Mobile Design Flaw Puts Enforceability Of Arbitration At Risk

Users can’t consent to terms they don’t see

Metter v. Uber
Motion to compel arbitration denied – Uber allegedly charged fees for cancelling an Uber rider request, but failed to alert users of cancellation fees before making a request. Plaintiff further alleged that cancellation fee amounts are not disclosed until after billed. Uber argued cancellation fees are disclosed in its terms – agreed to at account sign-up – and moved to compel arbitration (based on arbitration provisions contained in the same terms).

The court found the Uber registration process was not a browsewrap agreement, the process had sufficiently conspicuous disclosures, and a jury trial waiver need not be a standalone disclosure. However, the way Uber implemented the registration, on a screen requiring text inputs that obscured the critical disclosures, essentially reduced the registration to a browsewrap agreement.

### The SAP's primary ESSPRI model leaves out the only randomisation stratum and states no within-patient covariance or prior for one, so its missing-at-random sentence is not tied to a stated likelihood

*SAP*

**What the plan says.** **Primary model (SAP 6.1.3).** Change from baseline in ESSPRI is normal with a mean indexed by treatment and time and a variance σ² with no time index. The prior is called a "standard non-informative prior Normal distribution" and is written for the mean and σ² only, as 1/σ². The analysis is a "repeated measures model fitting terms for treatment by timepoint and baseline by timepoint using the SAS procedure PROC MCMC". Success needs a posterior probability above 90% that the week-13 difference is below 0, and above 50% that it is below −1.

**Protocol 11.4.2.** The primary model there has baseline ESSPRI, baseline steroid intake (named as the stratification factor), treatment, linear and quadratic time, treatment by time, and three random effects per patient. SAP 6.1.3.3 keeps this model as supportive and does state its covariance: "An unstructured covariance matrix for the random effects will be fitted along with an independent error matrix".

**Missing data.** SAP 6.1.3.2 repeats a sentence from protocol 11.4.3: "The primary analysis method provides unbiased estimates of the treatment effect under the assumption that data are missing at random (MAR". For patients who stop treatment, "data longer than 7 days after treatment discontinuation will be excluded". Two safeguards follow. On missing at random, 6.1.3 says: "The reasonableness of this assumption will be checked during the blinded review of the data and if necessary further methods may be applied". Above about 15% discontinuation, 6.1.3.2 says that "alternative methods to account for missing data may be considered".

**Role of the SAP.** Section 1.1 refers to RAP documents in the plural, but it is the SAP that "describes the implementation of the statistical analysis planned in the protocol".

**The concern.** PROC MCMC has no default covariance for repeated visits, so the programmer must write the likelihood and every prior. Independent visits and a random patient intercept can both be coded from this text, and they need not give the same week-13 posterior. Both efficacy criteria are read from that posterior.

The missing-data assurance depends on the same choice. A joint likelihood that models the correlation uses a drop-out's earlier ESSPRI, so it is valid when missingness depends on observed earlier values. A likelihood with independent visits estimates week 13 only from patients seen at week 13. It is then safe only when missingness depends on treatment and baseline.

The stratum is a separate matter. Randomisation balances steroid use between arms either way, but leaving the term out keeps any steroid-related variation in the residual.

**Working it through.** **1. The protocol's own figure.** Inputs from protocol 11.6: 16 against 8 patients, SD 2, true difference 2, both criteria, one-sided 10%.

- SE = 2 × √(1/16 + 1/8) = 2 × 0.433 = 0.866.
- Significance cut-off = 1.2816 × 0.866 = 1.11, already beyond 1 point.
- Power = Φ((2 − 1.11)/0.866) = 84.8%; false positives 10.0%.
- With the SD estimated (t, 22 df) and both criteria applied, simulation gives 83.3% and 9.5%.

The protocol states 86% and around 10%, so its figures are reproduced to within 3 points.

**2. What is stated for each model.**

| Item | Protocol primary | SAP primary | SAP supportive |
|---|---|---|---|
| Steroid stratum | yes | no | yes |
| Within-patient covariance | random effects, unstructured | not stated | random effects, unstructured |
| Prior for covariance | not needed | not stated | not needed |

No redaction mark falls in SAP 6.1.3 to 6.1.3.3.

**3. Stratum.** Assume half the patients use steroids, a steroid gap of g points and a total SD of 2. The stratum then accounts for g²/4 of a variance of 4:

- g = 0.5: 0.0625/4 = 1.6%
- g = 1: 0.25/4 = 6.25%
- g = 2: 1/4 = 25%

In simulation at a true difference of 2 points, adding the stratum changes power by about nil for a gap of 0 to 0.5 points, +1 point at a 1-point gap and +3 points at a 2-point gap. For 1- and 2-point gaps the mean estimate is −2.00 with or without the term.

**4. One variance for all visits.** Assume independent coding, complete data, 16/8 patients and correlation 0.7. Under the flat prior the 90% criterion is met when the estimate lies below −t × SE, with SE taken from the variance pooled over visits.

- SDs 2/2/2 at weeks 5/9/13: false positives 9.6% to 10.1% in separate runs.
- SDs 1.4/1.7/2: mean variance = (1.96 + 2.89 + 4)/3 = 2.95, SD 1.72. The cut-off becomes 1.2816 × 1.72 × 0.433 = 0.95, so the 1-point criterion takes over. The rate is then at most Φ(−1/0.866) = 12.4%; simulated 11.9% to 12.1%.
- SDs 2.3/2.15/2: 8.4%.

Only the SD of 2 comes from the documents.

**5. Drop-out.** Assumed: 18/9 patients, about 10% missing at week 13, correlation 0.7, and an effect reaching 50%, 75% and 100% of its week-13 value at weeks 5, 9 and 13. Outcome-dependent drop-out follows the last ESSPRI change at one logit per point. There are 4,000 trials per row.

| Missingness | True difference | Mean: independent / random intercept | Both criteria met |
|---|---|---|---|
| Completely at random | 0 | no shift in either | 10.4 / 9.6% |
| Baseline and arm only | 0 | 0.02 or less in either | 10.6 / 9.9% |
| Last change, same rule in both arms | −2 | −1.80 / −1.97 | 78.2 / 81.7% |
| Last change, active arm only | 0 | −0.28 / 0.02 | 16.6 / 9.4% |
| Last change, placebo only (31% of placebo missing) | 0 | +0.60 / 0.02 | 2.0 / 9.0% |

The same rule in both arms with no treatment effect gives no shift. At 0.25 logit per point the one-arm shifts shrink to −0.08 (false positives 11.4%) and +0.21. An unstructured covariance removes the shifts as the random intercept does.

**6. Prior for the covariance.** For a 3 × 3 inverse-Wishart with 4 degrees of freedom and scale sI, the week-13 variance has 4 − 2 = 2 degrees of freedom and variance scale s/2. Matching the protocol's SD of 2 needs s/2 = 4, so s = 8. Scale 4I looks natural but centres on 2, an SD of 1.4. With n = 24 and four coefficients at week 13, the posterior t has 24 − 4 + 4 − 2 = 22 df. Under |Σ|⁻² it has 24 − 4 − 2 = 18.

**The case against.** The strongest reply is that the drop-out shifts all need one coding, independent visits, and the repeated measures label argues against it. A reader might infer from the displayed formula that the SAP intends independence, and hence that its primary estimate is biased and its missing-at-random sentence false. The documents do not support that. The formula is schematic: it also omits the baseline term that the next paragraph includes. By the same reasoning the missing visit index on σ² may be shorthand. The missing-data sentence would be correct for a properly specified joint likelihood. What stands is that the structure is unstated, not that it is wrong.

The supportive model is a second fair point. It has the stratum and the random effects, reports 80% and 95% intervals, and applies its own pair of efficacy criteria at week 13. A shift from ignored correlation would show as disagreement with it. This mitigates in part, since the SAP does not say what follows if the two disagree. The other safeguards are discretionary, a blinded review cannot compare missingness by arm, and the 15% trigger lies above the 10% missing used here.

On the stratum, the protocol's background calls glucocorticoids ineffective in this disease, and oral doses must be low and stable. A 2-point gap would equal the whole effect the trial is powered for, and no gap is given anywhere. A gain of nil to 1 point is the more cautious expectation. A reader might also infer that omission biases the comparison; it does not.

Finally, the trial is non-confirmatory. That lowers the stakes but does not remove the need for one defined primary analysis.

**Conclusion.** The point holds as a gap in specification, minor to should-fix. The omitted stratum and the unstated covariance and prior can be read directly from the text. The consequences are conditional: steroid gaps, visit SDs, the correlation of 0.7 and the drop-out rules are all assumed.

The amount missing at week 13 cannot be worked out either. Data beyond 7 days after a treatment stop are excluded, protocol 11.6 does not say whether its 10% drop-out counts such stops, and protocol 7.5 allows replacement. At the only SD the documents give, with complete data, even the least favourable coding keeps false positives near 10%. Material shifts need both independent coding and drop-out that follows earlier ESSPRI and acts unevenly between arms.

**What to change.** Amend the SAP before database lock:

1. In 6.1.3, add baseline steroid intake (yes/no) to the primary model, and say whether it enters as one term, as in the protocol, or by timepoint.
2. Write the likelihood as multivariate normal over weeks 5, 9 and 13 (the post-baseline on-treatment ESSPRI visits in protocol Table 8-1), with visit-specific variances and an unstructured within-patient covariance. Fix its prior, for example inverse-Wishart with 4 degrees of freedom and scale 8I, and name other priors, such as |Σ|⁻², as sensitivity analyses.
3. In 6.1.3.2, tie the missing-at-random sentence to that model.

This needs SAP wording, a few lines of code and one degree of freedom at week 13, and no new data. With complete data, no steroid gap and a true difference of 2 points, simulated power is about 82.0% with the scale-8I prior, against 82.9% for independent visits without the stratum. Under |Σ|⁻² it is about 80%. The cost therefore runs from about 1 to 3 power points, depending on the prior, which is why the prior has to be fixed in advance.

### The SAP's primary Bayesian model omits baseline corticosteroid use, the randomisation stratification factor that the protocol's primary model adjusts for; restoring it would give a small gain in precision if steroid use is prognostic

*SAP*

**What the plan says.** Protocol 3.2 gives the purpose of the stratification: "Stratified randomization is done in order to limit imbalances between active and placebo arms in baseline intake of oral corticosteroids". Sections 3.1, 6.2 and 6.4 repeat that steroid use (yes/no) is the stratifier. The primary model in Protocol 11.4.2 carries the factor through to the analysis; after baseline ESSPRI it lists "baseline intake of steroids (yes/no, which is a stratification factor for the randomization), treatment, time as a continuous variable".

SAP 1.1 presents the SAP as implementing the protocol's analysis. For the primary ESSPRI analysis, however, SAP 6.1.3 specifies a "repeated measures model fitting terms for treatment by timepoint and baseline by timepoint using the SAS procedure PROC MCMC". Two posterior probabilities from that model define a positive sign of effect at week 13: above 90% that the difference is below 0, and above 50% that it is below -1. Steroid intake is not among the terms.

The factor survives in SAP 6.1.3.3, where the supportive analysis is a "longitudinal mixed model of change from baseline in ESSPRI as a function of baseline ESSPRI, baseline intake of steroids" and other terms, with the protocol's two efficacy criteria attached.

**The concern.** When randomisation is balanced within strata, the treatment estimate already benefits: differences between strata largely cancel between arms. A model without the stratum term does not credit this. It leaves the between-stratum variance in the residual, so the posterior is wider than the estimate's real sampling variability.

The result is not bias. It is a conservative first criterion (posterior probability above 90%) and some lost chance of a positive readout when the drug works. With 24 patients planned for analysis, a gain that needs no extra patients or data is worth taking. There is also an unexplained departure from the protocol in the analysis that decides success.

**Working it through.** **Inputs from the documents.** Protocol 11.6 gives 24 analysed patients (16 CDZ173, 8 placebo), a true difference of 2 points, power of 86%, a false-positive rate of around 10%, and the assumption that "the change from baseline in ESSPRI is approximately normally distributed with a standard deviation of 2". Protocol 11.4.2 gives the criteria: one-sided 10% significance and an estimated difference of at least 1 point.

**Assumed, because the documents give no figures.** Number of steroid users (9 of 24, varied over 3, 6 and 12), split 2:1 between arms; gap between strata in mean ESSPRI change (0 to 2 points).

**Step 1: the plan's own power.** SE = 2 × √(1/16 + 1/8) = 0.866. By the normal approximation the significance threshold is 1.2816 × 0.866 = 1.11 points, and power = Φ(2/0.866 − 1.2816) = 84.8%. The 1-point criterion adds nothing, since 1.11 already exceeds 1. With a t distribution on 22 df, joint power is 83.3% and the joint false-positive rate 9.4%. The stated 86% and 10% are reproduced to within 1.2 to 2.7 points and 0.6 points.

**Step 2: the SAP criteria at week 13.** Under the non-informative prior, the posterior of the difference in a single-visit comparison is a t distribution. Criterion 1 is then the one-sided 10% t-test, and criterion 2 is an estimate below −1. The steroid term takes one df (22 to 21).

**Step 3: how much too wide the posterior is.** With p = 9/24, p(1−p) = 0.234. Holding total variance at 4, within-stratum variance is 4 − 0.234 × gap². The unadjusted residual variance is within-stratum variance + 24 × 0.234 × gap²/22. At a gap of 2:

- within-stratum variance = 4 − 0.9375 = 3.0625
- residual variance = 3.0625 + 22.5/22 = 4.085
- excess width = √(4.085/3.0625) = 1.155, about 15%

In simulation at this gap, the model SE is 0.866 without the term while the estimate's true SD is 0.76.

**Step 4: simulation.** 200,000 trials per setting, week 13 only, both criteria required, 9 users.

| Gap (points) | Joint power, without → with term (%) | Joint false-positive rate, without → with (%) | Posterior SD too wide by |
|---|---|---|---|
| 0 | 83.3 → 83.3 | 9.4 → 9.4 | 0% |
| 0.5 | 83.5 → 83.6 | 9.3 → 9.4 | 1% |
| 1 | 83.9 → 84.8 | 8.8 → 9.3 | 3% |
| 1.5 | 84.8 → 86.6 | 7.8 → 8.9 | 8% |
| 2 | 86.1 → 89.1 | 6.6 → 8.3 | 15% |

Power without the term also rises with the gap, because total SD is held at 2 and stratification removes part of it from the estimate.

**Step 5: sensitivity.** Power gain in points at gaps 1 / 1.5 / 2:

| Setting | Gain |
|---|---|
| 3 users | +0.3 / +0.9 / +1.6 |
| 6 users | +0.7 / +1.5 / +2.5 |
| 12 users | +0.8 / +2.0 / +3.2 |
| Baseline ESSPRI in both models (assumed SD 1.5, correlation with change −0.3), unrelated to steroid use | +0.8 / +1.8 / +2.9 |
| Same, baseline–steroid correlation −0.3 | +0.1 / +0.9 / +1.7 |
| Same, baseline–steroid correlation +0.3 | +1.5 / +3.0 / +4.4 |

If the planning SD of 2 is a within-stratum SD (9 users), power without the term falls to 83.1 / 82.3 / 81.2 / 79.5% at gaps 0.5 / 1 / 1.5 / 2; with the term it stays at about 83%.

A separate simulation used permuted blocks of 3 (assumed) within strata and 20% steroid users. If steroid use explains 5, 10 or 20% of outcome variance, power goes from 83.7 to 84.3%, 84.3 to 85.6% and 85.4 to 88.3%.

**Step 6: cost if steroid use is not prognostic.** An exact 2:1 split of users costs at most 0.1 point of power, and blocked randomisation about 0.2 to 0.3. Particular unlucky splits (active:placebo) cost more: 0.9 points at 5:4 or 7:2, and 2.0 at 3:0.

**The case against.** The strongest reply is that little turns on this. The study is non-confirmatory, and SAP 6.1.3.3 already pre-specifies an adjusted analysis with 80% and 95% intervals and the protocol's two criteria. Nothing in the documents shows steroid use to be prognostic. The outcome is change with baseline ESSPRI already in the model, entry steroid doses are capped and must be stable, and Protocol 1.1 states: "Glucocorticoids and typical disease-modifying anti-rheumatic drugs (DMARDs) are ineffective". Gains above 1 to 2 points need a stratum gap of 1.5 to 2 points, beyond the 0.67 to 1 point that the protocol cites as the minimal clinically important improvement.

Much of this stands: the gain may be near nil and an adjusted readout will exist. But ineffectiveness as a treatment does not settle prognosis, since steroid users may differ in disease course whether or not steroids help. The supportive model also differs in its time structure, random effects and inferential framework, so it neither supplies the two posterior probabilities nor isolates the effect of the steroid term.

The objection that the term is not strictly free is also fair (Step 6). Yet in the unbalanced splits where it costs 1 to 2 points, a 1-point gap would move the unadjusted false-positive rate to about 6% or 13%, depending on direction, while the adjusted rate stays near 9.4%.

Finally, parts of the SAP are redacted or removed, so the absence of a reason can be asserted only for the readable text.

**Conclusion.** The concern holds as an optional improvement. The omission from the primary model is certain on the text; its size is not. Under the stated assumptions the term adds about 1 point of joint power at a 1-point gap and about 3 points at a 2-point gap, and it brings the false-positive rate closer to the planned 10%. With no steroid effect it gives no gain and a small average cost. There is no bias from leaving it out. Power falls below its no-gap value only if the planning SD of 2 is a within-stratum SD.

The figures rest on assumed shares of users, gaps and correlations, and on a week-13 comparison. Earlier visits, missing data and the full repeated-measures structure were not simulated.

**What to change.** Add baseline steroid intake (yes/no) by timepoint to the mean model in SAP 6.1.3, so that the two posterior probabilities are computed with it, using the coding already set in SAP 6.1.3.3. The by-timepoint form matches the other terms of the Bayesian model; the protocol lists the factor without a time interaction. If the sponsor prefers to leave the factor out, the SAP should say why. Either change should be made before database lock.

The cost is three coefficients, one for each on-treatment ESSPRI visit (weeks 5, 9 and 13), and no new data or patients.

The court noted that attention could be drawn to the credit card fields (away from the terms), and there was no instruction to scroll down to see the terms.

The court agreed plaintiff was able to identify specific features of the Uber app functionality that reasonably explained why he may never have saw – thus never been aware of – terms that included arbitration provisions. Therefore, the court could not conclude as a matter of law that plaintiff had actual notice of, or assented to, Uber’s terms.
[N.D. CA; 3:16-cv-06652]
jbho: when optimizing for mobile, don’t forget your sign-up pages!

How nice it would have been to add a simple checkbox, or extra step in the flow to confirm a user was exposed to the terms. Although, app designers may well have resisted adding something like that. A fine balance to be sure, but now we have an example of why a little added sign-up friction may be a good thing.

This could be just the tip of the iceberg for Uber. If plaintiff prevails, this could ends up invalidating the terms agreed to by millions of users. Eeek!

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